So, at the end of this whole scene, Elijah believes that he has made his point. And he is basing his whole victory on the silence. Their god never answered with fire like Elijah challenged him to. The writer shares that there was “no sound.” Just silence. And Elijah claims victory after his altar is consumed by fire. Our reading ends with everyone shouting that Elijah’s God is God. But that’s actually not where the story ends, that’s just where they had us stop reading because what comes next is nothing short of horrifying.

Here’s the next verse, “Elijah said to them, “Seize Baal’s prophets! Don’t let any escape!” The people seized the prophets, and Elijah brought them to the Kishon Brook and killed them.” Elijah’s behavior goes from bad to worse. He goes from rude religious guy to homicidal maniac in one verse! There were 450 prophets of Baal! If this was a scene in a movie, the ground would be covered in bodies and the Kishon Brook would be running red! Horrifying doesn’t even begin to describe Elijah’s behavior.

So, what do we do with this? How do we justify this kind of behavior from a prophet of God? How do we read this story and be ok with it? Answer: we don’t. Religious people of every kind have done theological gymnastics to try and explain away stories like this. They say things like, “Well, it was a different time back then.” No. Or, “Well, God was more strict back then, more vengeful.” No. Or, “This was before Jesus so they didn’t know about grace.” No.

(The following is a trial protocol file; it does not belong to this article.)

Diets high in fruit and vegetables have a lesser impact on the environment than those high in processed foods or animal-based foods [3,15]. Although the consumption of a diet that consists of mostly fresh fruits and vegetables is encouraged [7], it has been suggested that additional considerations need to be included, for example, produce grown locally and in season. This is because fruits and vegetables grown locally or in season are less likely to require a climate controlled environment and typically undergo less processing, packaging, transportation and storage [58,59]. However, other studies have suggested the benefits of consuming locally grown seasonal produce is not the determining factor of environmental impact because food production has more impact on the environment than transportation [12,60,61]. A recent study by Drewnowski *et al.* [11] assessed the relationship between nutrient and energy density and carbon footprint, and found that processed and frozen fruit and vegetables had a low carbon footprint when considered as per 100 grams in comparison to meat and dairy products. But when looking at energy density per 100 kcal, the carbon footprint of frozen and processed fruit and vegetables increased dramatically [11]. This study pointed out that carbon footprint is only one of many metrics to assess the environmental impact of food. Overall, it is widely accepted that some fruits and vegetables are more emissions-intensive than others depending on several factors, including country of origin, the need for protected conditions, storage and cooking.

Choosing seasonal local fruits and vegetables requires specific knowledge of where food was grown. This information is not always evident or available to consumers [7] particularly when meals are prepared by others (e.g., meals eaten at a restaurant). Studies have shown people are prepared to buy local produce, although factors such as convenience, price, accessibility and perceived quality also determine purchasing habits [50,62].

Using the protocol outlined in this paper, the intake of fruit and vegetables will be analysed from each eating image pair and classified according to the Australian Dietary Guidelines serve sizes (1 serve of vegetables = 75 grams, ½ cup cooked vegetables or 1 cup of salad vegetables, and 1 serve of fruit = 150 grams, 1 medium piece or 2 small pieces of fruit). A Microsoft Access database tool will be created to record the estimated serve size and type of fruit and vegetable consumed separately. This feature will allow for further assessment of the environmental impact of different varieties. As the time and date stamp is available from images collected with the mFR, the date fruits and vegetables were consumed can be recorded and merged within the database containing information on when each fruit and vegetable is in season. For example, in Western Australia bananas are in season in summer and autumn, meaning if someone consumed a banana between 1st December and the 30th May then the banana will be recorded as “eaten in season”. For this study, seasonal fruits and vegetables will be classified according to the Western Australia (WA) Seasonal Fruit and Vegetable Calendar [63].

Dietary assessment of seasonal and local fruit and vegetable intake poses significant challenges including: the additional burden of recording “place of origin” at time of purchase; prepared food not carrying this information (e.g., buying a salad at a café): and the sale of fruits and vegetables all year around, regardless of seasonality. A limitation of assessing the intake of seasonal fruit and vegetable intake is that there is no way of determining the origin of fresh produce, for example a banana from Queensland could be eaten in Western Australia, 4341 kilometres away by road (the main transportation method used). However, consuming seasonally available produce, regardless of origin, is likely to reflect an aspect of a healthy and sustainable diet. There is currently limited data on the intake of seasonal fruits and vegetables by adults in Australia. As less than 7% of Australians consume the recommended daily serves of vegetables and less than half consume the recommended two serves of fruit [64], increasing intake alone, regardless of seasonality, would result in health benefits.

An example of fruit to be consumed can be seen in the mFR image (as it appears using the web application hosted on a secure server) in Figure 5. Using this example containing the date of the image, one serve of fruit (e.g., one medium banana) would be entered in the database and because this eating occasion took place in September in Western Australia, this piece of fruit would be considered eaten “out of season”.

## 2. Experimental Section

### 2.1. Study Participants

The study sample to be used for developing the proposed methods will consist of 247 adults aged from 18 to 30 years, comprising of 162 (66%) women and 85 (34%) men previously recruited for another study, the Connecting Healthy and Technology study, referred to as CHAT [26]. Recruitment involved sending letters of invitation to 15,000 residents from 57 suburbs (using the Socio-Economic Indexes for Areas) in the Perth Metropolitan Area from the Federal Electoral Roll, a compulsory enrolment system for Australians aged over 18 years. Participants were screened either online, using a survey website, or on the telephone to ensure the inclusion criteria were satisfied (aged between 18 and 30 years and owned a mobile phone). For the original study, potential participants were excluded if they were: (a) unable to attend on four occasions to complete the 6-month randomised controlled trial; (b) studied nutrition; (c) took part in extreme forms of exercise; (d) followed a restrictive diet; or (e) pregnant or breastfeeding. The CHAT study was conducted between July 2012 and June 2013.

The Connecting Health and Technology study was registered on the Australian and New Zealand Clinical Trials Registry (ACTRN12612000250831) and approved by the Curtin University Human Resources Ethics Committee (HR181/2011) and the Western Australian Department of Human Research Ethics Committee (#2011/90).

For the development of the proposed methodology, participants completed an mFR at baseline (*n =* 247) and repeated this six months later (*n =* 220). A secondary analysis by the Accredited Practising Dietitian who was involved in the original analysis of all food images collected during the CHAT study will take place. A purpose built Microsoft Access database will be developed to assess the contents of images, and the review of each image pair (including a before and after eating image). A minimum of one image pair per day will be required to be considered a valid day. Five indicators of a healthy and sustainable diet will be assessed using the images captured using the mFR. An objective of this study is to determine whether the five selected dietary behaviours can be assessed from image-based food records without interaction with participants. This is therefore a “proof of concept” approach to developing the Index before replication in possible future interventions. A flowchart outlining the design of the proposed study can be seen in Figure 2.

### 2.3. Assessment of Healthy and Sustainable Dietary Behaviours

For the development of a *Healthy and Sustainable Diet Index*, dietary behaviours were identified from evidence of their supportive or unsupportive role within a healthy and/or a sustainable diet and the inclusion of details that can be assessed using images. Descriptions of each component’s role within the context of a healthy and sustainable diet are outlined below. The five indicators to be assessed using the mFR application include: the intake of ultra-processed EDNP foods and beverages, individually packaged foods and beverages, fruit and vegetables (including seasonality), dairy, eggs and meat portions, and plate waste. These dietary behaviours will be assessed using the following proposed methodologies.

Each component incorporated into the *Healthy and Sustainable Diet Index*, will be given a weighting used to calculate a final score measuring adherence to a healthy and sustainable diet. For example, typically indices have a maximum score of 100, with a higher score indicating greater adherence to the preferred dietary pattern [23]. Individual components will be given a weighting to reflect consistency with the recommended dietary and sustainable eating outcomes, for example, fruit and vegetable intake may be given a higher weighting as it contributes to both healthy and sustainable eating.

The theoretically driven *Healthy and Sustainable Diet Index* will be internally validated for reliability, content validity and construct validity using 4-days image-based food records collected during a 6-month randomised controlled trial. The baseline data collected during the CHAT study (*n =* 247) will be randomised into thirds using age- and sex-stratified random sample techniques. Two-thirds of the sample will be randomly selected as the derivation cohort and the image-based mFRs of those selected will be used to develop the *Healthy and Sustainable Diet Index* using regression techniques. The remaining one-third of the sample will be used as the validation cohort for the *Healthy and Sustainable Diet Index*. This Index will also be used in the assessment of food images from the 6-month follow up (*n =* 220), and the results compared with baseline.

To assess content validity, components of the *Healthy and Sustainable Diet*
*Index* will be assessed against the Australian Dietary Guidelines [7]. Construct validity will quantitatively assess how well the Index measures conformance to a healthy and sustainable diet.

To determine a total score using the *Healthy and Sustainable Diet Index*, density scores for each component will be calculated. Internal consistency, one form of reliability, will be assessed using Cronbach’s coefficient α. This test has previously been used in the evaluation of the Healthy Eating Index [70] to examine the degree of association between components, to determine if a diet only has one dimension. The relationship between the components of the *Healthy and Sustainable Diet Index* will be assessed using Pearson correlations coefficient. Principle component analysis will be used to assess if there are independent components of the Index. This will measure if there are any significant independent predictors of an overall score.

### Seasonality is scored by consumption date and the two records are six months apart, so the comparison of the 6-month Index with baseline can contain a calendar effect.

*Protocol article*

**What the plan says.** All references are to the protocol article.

But those aren’t the worse ones, the worse ones have been the people that are ok with Elijah’s behavior because he represents their side! Being right, no matter the cost or who has to pay is what’s most important for them. Being on the winning team is priority number one! You know the kind I’m talking about. Those that are ok with the church mistreating certain groups of people as long as the church represents their beliefs. Those that can overlook a politician's behaviors as long as they represent their side. Those that are ok with children being put in cages, as long as the government represents their interests. This story of Elijah is not just some old story from ages past. This story is getting played out every day in our own time!